Remember that CLOs must nurture their own learning before they can support others. What are you voraciously curious about right now in your life? How are you stretching your own thinking? How are you reading, listening or exploring outside your own zones of comfort? What connections did you make today in your own thinking that were fun? You need to take care of your own learning life, and model that for your child, to be an effective CLO in your family.

Your most important attribute as a CLO? Being a good listener, and listening more than you talk. People are learning when they are given an opportunity to talk about their thoughts, their mistakes, their dreams, and deeply valuing other people's ideas is what powerful listening is all about. Family-based CLOs know that home environments that offer forums for expression, and value and welcome differing points of view, even if this acceptance is expressed only through listening, will help a child grow and thrive.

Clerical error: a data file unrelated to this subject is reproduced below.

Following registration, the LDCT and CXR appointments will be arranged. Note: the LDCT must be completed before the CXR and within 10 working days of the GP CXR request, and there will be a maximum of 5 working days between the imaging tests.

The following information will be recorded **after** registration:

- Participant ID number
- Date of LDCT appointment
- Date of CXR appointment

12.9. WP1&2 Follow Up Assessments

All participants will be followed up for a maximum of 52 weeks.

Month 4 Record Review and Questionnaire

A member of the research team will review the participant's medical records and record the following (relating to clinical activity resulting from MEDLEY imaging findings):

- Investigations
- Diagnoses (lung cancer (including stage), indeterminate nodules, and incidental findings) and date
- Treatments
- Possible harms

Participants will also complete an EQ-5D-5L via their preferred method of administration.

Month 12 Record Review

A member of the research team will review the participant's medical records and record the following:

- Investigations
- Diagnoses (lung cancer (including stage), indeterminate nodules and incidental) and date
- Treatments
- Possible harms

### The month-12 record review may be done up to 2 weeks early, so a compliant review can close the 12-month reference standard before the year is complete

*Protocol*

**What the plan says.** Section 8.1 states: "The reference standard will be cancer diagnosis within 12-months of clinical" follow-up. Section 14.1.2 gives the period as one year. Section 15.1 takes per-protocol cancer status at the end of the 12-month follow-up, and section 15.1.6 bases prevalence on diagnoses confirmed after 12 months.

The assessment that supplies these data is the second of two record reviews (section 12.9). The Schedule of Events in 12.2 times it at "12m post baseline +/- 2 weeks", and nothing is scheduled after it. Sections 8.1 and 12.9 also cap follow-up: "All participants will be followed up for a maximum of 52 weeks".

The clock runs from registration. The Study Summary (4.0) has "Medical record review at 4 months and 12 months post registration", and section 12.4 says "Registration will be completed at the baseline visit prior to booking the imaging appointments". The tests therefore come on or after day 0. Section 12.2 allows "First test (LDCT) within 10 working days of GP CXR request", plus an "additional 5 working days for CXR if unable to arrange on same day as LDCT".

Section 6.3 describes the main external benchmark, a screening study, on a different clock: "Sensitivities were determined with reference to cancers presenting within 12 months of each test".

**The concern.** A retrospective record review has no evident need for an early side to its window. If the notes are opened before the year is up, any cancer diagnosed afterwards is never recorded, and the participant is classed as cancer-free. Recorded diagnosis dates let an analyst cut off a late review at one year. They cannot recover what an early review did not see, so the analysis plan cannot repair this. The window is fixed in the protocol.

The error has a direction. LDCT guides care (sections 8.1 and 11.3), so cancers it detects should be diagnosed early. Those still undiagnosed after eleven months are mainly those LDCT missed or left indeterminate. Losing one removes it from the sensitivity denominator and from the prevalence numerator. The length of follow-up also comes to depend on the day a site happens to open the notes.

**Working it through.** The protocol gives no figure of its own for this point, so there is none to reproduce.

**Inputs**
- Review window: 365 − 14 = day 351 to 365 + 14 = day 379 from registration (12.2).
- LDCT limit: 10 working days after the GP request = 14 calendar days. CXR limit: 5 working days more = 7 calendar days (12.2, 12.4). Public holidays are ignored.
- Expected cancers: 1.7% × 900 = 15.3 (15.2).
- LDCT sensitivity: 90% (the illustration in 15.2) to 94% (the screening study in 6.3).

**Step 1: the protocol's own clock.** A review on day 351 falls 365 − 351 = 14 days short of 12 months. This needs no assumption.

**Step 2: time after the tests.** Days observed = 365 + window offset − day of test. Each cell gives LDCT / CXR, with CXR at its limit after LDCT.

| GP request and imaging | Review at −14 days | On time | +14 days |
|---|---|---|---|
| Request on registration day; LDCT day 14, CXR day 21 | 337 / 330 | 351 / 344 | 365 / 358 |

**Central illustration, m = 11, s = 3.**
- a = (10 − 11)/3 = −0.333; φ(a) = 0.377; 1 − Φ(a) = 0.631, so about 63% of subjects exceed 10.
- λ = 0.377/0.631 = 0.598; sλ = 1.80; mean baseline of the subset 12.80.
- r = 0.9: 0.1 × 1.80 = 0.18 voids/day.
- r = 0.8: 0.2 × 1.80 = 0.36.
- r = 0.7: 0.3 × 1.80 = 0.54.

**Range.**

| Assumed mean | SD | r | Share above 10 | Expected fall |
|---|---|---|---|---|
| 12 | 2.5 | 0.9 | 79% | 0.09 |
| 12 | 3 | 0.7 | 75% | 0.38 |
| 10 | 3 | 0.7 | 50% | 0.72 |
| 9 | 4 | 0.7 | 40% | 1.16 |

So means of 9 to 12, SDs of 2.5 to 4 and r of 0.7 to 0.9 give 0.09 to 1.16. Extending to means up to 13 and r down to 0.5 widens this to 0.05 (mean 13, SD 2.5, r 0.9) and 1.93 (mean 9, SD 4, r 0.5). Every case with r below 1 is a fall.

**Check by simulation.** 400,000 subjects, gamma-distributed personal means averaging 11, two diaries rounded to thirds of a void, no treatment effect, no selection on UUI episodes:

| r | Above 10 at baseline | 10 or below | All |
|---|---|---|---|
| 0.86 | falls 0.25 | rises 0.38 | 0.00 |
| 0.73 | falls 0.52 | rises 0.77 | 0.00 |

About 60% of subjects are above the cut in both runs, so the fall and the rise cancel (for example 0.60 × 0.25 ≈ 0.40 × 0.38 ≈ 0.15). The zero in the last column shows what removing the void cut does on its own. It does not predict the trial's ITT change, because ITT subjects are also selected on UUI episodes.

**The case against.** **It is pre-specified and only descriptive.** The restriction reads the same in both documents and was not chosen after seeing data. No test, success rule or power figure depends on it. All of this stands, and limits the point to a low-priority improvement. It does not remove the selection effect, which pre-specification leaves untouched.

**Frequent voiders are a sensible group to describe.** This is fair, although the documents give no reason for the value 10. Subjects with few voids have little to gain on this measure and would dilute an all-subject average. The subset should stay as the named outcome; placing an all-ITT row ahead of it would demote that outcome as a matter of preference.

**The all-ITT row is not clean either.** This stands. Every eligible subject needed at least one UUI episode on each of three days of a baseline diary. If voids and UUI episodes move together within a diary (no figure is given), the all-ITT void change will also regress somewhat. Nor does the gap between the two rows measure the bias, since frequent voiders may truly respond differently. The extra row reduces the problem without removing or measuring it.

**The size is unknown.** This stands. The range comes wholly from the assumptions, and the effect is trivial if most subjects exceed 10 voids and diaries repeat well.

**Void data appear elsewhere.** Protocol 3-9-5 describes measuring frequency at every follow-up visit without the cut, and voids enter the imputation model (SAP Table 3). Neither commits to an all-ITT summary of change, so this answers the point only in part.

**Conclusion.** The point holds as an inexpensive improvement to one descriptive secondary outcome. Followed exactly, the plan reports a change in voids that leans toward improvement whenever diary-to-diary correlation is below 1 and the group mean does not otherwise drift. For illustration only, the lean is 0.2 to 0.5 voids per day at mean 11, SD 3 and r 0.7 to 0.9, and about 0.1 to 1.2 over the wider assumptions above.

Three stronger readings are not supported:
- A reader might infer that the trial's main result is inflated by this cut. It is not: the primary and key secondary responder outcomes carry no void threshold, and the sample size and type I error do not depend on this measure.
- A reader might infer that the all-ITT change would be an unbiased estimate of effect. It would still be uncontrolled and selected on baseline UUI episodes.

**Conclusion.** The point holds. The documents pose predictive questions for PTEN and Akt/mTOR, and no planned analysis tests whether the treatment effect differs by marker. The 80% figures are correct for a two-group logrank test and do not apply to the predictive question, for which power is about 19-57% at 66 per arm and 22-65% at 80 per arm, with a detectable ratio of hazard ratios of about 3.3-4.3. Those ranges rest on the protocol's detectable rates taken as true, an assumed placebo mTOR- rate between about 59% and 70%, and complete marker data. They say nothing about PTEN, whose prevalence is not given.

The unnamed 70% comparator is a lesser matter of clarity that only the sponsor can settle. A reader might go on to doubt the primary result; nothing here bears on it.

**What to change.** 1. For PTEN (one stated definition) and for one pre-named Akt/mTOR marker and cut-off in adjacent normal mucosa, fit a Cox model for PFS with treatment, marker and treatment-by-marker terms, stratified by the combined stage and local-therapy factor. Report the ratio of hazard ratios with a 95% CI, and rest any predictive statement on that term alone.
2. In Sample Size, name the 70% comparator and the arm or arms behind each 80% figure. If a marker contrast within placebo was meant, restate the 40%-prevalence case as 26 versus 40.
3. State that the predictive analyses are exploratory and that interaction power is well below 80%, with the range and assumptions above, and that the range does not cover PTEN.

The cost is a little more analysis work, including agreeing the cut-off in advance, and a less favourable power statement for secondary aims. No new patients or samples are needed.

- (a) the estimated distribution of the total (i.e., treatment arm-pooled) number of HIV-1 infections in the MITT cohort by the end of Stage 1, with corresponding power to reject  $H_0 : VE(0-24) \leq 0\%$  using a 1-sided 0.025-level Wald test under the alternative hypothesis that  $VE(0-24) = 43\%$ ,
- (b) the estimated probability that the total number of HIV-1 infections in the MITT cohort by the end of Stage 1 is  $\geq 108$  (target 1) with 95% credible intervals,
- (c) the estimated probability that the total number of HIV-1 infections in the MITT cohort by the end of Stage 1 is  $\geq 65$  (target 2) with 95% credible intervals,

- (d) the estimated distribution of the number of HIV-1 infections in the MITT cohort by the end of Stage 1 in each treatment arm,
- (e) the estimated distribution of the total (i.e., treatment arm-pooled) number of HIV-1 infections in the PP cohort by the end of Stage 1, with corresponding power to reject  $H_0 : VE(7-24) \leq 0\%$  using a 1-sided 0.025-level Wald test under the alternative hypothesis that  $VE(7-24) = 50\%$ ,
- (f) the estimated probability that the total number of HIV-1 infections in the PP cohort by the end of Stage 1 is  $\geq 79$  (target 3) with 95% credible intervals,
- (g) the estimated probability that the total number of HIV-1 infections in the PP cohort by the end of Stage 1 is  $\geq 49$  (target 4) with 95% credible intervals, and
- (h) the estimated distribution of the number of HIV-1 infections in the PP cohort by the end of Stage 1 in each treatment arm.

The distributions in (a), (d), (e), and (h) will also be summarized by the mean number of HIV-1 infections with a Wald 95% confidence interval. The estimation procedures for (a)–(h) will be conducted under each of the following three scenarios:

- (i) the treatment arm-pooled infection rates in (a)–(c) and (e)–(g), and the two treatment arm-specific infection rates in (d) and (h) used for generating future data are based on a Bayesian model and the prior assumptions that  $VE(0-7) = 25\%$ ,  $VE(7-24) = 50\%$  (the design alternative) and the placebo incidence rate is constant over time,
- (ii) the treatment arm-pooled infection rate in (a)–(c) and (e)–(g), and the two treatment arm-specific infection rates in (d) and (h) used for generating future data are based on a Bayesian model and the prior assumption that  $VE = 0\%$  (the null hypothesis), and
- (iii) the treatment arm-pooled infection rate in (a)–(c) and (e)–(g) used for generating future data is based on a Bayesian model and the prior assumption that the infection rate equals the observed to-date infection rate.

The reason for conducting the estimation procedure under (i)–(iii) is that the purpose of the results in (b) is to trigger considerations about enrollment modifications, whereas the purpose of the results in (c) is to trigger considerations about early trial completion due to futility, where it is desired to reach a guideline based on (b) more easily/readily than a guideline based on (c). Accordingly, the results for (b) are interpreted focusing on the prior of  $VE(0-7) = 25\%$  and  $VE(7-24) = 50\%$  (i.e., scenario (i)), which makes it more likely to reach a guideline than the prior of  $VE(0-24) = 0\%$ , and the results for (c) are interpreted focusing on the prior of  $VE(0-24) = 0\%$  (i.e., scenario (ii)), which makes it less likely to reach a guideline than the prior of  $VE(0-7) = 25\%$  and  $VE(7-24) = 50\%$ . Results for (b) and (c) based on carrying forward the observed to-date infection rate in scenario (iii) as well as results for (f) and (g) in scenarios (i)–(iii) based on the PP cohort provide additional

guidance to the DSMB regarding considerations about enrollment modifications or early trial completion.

It's all about having fun. So go put some new books by the toilet.

©2009 Kirsten Olson, author of Wounded by School: Recapturing the Joy in Learning and Standing Up to Old School Culture

Author Bio
Kirsten Olson, author of Wounded by School: Recapturing the Joy in Learning and Standing Up to Old School Culture, is a writer, educational consultant, and national-level Courage To Teach facilitator, and principal of Old Sow Consulting. She has been a consultant to the Bill and Melinda Gates Foundation, the Kennedy School at Harvard University, and many large public school systems and charter schools.